It is quite obvious that overuse of the arms of youngsters is a major problem at ALL levels of youth baseball. Coaches need to understand the value of proper mechanics, teach viable pre and post game routines, the danger of throwing “breaking balls”, and instill the importance of reporting pain in the arm to both them and parents. Parents should oversee the pitch counts, coaching philosophies, and be sure to protect the players from arm abuse. Many adults are so intent on winning the game and projecting their youngsters to the pros, that they do not see the downside of throwing and pitching too much or with a flawed set of mechanics.
Some Very Simple RULES to Consider
- Do not play year round. Keep the arm “in shape” with occasional throwing but rest it by playing 2-3 other sports in the off season.(See #5)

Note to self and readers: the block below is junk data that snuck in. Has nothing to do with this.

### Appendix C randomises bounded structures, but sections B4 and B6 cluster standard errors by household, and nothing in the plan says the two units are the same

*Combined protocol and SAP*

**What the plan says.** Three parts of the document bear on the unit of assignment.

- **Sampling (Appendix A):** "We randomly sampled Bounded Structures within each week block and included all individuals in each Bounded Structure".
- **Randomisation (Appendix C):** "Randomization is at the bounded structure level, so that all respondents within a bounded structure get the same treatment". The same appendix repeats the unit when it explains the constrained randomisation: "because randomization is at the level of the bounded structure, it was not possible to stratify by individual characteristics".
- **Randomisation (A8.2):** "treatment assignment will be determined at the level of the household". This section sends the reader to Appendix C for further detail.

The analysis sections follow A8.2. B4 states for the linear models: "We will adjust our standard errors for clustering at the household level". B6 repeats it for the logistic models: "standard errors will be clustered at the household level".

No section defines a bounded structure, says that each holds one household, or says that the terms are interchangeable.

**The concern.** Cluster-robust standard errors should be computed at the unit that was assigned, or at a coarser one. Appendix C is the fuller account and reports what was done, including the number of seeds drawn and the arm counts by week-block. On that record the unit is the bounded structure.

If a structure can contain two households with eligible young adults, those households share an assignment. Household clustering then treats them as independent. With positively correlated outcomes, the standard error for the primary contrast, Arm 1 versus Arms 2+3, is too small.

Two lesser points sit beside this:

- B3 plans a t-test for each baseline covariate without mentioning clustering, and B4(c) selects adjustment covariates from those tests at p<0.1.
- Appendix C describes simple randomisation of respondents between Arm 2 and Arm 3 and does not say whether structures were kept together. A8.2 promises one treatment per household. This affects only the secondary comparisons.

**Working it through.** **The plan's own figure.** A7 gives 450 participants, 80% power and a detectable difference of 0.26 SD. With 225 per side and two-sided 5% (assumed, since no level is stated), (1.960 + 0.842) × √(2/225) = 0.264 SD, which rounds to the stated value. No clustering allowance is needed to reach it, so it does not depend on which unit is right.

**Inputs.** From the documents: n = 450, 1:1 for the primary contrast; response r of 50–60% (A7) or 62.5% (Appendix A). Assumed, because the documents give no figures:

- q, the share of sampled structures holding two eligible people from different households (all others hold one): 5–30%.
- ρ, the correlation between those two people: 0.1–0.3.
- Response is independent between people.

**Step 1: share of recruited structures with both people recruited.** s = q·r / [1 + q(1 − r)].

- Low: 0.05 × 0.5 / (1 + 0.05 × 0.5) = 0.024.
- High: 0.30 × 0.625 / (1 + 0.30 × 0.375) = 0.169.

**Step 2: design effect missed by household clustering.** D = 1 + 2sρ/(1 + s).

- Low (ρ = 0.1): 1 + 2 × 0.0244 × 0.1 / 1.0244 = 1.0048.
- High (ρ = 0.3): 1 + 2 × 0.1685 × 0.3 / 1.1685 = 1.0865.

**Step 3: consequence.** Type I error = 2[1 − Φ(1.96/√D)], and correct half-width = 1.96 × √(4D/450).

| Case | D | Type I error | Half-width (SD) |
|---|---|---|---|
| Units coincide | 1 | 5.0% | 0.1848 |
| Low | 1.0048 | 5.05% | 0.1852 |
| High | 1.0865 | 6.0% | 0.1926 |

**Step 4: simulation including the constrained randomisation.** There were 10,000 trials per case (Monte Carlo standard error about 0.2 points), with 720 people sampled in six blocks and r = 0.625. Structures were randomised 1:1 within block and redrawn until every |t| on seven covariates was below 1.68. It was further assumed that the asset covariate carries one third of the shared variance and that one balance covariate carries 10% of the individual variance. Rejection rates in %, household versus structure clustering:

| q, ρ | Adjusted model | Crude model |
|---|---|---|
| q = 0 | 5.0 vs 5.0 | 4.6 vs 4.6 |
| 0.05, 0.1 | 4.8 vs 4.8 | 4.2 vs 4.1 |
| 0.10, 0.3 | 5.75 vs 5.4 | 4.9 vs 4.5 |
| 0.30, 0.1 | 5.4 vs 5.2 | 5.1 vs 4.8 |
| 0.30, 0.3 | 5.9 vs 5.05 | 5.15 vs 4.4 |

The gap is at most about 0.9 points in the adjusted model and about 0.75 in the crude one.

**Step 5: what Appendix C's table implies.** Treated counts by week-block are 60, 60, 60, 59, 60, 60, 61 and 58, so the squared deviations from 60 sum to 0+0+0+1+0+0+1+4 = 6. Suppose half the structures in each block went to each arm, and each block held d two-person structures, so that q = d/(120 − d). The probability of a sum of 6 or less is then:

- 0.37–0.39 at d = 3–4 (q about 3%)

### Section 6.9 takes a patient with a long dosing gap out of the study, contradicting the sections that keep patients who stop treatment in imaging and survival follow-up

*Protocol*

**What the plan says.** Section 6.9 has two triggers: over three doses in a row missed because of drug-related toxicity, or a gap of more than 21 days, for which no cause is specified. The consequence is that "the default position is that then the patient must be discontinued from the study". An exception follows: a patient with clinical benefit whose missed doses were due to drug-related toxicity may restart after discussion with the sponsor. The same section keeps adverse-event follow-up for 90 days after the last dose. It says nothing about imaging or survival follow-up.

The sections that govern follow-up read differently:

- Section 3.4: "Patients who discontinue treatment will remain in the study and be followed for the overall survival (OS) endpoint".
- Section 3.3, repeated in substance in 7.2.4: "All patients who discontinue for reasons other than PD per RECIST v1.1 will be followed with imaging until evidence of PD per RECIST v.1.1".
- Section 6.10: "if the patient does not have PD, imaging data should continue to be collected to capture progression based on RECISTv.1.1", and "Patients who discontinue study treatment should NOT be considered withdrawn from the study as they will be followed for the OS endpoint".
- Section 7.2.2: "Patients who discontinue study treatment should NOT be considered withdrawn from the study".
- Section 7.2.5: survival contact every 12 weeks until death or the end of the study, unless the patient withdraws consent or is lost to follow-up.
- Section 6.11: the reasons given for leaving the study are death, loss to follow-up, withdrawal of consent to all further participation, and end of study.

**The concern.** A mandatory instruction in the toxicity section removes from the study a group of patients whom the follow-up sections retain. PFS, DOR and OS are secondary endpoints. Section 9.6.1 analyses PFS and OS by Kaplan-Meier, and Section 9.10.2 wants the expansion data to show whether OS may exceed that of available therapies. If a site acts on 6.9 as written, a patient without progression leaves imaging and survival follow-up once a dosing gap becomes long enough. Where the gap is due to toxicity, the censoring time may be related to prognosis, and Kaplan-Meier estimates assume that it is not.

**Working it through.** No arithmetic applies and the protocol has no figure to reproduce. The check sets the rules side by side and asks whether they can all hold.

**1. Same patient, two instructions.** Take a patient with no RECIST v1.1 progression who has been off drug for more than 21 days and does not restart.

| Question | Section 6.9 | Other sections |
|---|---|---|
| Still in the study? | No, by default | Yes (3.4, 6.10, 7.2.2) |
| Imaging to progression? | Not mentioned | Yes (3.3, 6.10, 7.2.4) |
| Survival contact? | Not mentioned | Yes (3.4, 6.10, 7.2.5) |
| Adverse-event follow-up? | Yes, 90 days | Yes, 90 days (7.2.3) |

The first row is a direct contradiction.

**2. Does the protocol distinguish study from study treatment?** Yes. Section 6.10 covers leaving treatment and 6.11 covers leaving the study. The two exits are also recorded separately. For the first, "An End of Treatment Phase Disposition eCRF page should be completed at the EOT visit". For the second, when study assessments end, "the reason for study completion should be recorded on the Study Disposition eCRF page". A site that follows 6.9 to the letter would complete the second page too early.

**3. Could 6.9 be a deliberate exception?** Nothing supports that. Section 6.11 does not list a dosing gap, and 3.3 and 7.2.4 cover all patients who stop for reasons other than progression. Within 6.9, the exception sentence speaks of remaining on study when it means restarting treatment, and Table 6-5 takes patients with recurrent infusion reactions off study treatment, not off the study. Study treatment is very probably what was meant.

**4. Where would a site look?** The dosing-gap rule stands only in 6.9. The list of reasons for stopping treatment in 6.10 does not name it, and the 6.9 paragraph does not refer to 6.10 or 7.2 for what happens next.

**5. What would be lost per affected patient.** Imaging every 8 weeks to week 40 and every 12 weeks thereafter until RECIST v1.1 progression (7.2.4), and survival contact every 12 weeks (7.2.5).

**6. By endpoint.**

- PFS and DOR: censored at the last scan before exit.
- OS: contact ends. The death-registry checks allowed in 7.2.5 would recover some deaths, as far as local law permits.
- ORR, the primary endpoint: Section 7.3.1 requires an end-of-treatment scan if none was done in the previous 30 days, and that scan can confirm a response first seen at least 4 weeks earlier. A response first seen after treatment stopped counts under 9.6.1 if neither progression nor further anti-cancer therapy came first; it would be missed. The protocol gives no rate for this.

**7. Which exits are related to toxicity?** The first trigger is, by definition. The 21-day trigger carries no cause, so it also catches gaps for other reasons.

- Learn the proper throwing/pitching mechanics.
- NO CURVE BALLS until the arm is fully developed and the player is throwing from 60’6”.
- Watch for overuse. Use strict pitch counts, taking a full day off between pitching dates, etc. Common sense rules!
- Develop arm strength with stretching routines, long toss, lunges, roll-ups, and other light wrist and forearm lifting drills. Throw 3-5 times per week for 10-15 minutes in the off-season. Increase as it gets closer to the start of the next season.
- NEVER pitch a full game on consecutive days.
- No NOT throw or pitch with pain in the arm, elbow and/or shoulder. See a doctor if pain persists.
- Forget the radar gun..most are inaccurate and velocity is over-rated.
- Emphasize the mental aspect of pitching and focus on control and changing speeds/location/etc.
- Avoid throwing a whiffle ball or other light balls as these can strain the arm.
- Let the arm have proper rest and keep a journal as to how many innings/pitches/etc you throw. Ice after each pitching session(even practice).
- See a doctor if you have any numbness or shooting arm pains..NOW!
- Focus on COMMAND Drills(being able to throw or pitch to and exact location).
- Keep in mind that arm abuse can affect your later life and even eliminate the ability to playing catch with your own children. KWTP!